Right: Hamish and Jacob at Red Cake Day
“I’ve rarely seen someone with haemophilia who was older and had more experience than me. Seeing what life would be like in a few years – it makes it a lot less scary.”
Jacob, 14, who has haemophilia
It is ironic that growing up with a bleeding disorder today can be more isolating than in previous generations. With prophylaxis and improved treatments, children with bleeding disorders no longer have to go through the misery of constant emergency visits and long hospital stays. But at the same time, this means they have fewer natural opportunities to connect with each other or talk to older boys or girls about what happens next.
This issue became prominent in Beyond Prophylaxis, the HFA Youth Needs Assessment. An important outcome of Beyond Prophylaxis was the HFA youth leadership and mentoring training. The training aimed to upskill youth leaders in mentoring skills and work on opportunities for them to “catch up” with and mentor younger people with bleeding disorders.
The HFWA youth event reported in Youth News is an example of how this can work on a small local scale. Ideally these events could be larger and cover more issues relating to transitioning from being a child to adulthood, for example, through a youth camp. HFA is looking at ways to achieve this.
Young people with bleeding disorders have often met each other when they were small children at haemophilia foundation Family Camps, but lose contact as they reach their teenage years and stop going to camps.
Hamish, who is now 23 years old, is a keen participant in HFA’s youth leadership and mentoring program. Hamish spent months at a time in hospital receiving treatment, missing out on school and his chance to form friendships with children back home. Living in a rural community, Hamish knew no one else with a similar condition, so the group of young people he met through attending the Family Camps became his closest friends.
Hamish is an enthusiastic mentor to younger children with haemophilia, and is pleased to do all he can to support them.
“As a younger kid I was always needle phobic. When I learnt how to do it, I was asked by the haemophilia nurse if I wanted to show the younger kids how it’s done. Two or three of us have now been doing that for the last 10 years. All they’ve got to do is learn to put it in themselves – then they can do whatever they want. They’re free.”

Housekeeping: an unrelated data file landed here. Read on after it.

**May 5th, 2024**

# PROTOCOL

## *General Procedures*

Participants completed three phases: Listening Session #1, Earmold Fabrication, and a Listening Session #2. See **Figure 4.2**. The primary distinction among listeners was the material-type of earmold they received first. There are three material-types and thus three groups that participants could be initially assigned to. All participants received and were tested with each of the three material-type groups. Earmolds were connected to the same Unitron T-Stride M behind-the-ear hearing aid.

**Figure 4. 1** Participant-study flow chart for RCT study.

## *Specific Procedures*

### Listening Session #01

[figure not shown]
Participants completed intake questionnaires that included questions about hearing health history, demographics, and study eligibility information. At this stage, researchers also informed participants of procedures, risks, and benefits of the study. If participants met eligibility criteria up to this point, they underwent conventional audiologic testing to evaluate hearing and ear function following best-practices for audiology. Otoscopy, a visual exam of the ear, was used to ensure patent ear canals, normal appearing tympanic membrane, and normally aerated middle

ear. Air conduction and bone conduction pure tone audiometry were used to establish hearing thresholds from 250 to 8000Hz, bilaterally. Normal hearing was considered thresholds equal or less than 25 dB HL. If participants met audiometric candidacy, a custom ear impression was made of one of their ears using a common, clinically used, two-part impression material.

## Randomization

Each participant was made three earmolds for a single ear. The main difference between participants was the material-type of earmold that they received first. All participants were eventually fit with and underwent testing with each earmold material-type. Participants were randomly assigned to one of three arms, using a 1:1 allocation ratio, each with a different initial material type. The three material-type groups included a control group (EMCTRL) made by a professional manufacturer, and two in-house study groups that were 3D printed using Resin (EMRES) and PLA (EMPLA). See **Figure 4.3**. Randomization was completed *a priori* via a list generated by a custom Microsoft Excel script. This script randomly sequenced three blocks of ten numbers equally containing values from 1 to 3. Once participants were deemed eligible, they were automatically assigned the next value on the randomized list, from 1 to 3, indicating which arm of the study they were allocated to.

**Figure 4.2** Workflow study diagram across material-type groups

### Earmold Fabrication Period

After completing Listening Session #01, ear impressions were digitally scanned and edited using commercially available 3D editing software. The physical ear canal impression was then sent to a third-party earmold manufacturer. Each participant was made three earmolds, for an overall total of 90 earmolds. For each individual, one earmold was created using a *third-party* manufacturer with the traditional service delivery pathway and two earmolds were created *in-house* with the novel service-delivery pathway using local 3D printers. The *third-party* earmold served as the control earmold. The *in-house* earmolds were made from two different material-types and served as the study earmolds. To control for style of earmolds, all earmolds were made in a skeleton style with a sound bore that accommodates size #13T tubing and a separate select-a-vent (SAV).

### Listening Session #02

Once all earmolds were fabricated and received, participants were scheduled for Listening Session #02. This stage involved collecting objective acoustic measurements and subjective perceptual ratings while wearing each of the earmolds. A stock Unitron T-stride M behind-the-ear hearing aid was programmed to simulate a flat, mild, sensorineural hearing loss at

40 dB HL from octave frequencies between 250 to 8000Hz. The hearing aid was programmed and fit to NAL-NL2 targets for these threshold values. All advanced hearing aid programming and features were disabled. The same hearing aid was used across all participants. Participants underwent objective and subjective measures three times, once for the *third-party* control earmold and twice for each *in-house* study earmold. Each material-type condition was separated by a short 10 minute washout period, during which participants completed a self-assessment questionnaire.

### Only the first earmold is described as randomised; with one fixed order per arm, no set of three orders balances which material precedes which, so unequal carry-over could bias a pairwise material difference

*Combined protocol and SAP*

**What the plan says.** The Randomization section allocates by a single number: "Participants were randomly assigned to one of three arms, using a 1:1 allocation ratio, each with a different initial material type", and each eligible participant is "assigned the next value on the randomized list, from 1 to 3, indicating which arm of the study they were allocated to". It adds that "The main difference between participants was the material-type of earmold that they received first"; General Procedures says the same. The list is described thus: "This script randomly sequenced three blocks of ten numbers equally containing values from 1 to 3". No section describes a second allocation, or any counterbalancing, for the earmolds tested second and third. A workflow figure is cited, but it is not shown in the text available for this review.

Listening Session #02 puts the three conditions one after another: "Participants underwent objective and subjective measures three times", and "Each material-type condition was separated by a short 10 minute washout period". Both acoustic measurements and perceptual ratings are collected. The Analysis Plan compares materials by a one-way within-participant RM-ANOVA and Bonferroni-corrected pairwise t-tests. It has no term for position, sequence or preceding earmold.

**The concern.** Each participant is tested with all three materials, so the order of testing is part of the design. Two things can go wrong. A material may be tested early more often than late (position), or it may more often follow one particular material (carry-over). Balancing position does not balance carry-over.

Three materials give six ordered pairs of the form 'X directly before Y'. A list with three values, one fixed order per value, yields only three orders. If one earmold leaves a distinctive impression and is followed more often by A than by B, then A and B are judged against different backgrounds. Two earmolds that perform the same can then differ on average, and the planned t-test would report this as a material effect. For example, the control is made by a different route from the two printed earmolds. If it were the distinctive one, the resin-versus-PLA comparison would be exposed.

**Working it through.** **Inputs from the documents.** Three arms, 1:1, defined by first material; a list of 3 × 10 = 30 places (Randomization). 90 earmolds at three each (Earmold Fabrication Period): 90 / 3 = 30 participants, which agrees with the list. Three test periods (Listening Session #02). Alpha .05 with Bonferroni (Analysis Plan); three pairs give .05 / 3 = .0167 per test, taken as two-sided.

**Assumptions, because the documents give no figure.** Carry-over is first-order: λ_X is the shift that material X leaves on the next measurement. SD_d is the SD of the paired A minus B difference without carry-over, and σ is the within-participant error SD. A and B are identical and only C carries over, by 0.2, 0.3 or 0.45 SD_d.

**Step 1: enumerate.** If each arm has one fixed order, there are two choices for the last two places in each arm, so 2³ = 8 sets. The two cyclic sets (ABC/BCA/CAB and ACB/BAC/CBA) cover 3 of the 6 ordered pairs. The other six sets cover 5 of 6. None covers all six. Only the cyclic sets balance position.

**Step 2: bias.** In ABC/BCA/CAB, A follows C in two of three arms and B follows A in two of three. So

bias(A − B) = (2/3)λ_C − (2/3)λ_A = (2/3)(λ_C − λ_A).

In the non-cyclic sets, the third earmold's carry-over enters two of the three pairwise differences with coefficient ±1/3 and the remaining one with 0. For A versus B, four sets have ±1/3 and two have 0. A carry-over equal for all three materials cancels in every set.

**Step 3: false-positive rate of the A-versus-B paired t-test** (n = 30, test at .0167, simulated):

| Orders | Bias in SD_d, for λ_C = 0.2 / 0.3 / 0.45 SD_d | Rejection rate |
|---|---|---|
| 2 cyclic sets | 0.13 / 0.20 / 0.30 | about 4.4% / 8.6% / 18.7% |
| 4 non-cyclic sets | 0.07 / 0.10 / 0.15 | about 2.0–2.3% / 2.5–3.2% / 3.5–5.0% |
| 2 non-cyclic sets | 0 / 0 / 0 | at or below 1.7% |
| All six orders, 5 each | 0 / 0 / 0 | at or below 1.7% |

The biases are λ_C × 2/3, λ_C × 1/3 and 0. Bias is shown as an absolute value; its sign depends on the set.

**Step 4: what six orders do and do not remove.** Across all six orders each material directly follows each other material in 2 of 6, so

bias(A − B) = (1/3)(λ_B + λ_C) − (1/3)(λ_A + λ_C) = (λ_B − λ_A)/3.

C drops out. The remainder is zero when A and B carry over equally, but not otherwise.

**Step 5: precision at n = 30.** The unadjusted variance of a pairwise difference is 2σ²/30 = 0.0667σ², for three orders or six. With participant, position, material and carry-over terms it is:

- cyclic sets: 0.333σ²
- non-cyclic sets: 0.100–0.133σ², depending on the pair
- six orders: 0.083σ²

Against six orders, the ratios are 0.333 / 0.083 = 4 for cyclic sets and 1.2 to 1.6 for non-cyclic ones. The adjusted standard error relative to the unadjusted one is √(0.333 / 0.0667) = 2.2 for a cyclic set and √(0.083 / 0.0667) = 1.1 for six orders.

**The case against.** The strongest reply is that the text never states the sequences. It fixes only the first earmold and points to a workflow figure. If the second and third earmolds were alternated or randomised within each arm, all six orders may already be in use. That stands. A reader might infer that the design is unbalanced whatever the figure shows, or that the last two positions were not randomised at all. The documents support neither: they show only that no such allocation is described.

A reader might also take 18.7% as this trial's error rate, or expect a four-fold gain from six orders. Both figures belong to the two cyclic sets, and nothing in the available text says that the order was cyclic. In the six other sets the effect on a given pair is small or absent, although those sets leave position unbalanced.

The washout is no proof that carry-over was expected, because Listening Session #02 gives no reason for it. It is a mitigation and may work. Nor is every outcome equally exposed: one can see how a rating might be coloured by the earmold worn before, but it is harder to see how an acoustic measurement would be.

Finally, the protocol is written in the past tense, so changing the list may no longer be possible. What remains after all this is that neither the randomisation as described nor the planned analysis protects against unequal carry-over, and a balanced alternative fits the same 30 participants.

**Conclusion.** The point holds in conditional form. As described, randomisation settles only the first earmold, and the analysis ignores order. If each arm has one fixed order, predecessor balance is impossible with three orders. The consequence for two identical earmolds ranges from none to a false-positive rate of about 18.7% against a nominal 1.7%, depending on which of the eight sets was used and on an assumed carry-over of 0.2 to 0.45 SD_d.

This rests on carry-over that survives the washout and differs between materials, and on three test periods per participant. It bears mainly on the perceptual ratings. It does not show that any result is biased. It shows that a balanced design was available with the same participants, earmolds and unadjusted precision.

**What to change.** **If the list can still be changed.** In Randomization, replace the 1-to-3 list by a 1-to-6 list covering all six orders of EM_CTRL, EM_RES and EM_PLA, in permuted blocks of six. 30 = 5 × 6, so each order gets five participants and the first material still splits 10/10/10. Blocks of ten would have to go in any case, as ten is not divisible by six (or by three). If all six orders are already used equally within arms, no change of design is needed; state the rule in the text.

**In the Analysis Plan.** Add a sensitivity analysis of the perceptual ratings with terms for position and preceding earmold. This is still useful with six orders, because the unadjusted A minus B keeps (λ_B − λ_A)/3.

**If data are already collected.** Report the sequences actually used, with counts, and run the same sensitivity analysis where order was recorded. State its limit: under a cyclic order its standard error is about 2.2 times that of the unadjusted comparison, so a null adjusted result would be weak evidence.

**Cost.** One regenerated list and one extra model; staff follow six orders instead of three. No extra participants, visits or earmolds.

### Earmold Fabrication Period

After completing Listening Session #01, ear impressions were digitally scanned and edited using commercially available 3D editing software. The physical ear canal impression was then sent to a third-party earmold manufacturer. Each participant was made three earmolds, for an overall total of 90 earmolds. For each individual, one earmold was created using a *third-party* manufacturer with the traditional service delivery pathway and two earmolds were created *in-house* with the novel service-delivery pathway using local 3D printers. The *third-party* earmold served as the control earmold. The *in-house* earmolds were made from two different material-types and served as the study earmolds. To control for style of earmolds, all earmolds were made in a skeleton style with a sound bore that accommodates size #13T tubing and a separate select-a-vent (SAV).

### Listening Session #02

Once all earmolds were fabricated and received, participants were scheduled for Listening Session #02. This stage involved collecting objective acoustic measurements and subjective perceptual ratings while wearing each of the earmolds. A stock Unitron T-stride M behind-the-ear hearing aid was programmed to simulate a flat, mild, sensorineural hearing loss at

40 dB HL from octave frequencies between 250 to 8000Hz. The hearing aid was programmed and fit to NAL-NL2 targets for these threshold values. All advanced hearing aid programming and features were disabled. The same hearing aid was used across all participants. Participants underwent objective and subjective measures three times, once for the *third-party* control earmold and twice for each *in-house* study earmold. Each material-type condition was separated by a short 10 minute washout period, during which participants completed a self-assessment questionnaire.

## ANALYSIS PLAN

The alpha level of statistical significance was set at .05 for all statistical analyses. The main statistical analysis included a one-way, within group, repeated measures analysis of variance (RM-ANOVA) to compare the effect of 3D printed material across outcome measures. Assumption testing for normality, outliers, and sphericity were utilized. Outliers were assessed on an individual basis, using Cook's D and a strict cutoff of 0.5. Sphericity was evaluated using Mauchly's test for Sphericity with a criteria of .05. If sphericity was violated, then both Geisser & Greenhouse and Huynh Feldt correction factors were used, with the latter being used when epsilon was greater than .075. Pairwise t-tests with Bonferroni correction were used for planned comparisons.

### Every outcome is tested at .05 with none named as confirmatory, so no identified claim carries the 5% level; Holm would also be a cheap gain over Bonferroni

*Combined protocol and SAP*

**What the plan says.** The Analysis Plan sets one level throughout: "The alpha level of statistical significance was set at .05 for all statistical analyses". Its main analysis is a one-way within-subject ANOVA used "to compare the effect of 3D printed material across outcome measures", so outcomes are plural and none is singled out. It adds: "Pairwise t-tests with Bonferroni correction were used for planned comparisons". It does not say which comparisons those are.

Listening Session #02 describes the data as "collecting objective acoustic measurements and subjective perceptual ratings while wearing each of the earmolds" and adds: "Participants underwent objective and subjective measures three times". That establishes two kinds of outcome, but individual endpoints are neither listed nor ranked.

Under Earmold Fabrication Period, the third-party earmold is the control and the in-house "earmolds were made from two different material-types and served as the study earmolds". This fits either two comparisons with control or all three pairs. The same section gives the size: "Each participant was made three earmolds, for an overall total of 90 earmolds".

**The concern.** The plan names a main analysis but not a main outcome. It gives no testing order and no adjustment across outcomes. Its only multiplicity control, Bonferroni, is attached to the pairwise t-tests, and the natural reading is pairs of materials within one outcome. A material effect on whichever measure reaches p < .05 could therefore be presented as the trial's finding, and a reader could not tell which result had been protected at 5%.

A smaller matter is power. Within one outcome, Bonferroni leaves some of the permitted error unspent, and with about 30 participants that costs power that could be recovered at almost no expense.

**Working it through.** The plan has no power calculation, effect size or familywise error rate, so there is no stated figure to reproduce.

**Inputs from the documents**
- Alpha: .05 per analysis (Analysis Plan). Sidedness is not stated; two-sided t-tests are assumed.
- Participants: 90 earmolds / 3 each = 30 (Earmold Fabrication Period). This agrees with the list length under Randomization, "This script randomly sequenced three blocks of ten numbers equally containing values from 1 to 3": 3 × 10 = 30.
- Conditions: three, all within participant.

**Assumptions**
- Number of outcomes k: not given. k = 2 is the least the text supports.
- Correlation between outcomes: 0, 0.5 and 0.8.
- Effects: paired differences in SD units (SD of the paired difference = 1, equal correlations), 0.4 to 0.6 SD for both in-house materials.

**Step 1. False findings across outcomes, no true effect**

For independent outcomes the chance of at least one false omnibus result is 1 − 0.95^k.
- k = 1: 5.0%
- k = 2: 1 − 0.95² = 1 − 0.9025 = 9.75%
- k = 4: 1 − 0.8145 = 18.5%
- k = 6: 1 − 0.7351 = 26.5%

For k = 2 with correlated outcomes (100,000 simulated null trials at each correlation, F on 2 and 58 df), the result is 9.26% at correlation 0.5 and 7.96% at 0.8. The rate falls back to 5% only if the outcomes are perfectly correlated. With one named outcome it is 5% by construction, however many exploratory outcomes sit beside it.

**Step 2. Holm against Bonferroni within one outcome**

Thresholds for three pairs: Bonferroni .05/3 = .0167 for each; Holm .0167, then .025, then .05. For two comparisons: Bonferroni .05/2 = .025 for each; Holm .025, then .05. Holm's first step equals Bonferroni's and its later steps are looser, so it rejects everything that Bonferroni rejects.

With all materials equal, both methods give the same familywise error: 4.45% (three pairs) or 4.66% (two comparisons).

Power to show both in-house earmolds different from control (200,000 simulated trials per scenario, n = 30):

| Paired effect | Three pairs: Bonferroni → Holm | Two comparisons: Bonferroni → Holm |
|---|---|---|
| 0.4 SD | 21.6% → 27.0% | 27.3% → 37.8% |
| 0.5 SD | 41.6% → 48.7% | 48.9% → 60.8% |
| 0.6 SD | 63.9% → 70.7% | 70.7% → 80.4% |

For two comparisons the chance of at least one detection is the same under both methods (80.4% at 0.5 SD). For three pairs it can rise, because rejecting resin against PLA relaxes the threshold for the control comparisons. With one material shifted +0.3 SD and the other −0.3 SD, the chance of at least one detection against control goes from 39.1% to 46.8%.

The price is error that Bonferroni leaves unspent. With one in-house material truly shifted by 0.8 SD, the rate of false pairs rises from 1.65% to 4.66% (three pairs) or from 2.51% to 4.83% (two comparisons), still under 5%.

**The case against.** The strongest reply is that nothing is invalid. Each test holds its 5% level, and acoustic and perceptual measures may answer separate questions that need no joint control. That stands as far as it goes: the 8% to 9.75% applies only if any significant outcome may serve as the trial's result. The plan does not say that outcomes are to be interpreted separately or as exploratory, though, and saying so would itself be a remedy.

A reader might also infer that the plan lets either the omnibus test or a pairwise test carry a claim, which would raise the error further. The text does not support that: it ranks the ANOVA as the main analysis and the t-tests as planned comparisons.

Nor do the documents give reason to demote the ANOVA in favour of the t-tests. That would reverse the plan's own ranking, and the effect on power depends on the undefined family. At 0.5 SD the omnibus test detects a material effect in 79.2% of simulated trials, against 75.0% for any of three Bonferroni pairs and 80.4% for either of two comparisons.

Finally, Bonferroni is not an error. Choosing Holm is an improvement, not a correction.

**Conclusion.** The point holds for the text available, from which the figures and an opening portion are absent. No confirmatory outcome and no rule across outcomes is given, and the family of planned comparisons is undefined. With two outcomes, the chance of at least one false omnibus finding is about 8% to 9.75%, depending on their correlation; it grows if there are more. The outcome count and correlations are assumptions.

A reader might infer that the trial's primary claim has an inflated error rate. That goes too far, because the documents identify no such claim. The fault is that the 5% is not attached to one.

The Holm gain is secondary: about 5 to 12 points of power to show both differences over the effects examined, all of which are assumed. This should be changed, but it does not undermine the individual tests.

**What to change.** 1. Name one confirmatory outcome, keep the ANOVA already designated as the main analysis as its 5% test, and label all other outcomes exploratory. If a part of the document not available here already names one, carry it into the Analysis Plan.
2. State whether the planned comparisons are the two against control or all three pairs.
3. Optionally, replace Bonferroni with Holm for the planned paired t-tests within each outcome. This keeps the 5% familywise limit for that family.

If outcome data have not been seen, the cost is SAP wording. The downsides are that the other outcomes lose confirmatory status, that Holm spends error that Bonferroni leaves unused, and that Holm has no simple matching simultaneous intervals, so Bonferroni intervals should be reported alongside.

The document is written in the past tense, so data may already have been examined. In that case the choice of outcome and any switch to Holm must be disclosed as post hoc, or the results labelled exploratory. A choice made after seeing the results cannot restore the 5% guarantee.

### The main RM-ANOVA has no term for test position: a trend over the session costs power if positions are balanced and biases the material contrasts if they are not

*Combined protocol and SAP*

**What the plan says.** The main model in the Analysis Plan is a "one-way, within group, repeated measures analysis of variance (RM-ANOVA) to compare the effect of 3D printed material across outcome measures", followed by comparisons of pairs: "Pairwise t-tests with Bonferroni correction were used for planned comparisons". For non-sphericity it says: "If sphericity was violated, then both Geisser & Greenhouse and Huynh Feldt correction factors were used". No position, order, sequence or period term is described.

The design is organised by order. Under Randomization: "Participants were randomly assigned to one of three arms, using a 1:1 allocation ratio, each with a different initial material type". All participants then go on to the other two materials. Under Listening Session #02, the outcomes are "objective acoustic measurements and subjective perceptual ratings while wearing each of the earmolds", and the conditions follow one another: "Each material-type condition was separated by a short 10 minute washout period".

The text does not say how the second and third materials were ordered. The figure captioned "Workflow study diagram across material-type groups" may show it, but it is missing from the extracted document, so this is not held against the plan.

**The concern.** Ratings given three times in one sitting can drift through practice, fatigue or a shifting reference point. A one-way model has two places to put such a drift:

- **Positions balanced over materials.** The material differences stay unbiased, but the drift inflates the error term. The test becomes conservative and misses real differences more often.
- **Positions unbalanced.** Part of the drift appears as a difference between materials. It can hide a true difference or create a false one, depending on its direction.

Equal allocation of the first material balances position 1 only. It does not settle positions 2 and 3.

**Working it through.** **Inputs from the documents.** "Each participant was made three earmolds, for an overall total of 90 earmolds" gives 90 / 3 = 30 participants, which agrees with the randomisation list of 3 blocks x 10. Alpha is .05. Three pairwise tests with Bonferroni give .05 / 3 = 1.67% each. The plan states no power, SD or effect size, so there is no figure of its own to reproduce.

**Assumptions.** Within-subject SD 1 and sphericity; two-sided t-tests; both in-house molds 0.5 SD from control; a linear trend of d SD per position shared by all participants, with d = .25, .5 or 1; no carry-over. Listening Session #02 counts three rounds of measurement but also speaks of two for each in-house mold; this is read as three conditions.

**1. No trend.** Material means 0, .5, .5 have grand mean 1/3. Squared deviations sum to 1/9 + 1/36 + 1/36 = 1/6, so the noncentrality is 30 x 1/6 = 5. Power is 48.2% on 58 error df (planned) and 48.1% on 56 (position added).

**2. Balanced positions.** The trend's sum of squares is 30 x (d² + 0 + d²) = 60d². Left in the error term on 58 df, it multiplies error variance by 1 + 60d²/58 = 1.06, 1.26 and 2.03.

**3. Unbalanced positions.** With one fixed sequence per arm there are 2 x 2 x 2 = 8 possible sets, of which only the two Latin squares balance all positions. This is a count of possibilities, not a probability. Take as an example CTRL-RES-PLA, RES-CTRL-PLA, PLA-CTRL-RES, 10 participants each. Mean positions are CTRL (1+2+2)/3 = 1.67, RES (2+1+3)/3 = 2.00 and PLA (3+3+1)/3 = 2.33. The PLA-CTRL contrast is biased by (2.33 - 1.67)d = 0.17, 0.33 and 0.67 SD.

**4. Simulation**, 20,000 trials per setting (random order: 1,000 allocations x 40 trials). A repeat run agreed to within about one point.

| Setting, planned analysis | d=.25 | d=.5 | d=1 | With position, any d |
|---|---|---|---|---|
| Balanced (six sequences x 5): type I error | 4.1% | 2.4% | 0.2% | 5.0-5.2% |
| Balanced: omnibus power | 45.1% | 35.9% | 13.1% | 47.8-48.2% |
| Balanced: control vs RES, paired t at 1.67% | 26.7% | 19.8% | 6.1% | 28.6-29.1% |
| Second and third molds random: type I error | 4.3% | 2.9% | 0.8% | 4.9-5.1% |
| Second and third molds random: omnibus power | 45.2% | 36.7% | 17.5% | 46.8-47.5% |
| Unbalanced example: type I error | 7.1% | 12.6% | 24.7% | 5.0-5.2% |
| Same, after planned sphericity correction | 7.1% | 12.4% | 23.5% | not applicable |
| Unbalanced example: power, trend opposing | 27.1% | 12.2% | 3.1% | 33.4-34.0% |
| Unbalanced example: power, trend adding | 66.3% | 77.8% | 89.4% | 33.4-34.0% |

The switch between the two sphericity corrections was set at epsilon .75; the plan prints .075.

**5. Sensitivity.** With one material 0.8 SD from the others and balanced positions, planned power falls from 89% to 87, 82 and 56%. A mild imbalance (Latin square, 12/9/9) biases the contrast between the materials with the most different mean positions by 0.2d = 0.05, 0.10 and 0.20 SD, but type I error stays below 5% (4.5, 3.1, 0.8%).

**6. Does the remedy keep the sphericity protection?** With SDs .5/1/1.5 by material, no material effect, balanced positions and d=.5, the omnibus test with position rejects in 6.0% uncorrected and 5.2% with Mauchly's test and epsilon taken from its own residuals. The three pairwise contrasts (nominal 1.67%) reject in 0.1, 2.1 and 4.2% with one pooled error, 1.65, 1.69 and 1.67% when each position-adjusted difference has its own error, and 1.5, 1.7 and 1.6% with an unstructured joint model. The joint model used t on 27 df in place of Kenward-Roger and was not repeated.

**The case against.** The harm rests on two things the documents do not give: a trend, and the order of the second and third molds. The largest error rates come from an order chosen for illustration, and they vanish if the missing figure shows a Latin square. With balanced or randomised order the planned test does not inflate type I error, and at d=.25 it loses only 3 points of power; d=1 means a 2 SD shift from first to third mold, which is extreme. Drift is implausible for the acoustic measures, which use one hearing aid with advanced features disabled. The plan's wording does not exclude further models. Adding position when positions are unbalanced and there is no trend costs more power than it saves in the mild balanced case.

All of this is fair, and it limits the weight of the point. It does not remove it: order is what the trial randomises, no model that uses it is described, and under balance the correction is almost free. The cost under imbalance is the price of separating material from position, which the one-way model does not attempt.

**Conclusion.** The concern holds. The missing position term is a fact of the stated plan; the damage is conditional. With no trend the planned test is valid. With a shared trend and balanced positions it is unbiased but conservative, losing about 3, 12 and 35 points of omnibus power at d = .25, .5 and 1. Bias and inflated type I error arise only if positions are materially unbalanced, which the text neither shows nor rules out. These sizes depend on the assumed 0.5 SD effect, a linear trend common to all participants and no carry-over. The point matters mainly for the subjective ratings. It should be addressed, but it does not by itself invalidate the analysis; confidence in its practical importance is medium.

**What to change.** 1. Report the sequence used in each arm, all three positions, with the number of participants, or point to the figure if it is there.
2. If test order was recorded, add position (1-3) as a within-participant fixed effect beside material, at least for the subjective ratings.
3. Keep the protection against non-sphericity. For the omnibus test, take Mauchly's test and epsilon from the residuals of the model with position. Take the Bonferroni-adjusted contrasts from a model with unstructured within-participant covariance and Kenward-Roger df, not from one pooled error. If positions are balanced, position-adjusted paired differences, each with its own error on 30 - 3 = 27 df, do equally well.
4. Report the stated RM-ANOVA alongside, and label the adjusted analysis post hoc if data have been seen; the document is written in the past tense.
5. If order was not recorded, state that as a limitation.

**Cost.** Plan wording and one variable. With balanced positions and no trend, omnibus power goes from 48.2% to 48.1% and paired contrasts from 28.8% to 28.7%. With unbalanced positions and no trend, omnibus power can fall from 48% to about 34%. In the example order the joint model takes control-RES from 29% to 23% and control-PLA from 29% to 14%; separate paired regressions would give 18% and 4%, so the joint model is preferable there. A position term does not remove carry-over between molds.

Jacob is 14 years old and no longer attends Family Camps, but misses the sense that he is not the only one with haemophilia. Jacob and Hamish met at several Family Camps over the years, and reconnected at Red Cake Day in 2014. For Jacob, their friendship has meant a rare opportunity to see what the future looks like for a young man with haemophilia.
“The unique thing was meeting someone older than me with haemophilia. It was really interesting to talk with him and learn from him, to see what the future looks like. And he told me ways that I could connect with others, which I really need.”
Face-to-face activities that bring young people of various ages together are a valuable environment to foster mentoring and connection between young people. Local “catch ups”, youth camps – and catching up at events such as the Haemophilia Conference – are all important opportunities to help young people develop independence and resilience through peer support. HFA and local foundations are continuing to work on ways to provide these opportunities and underpin them with youth leadership training.
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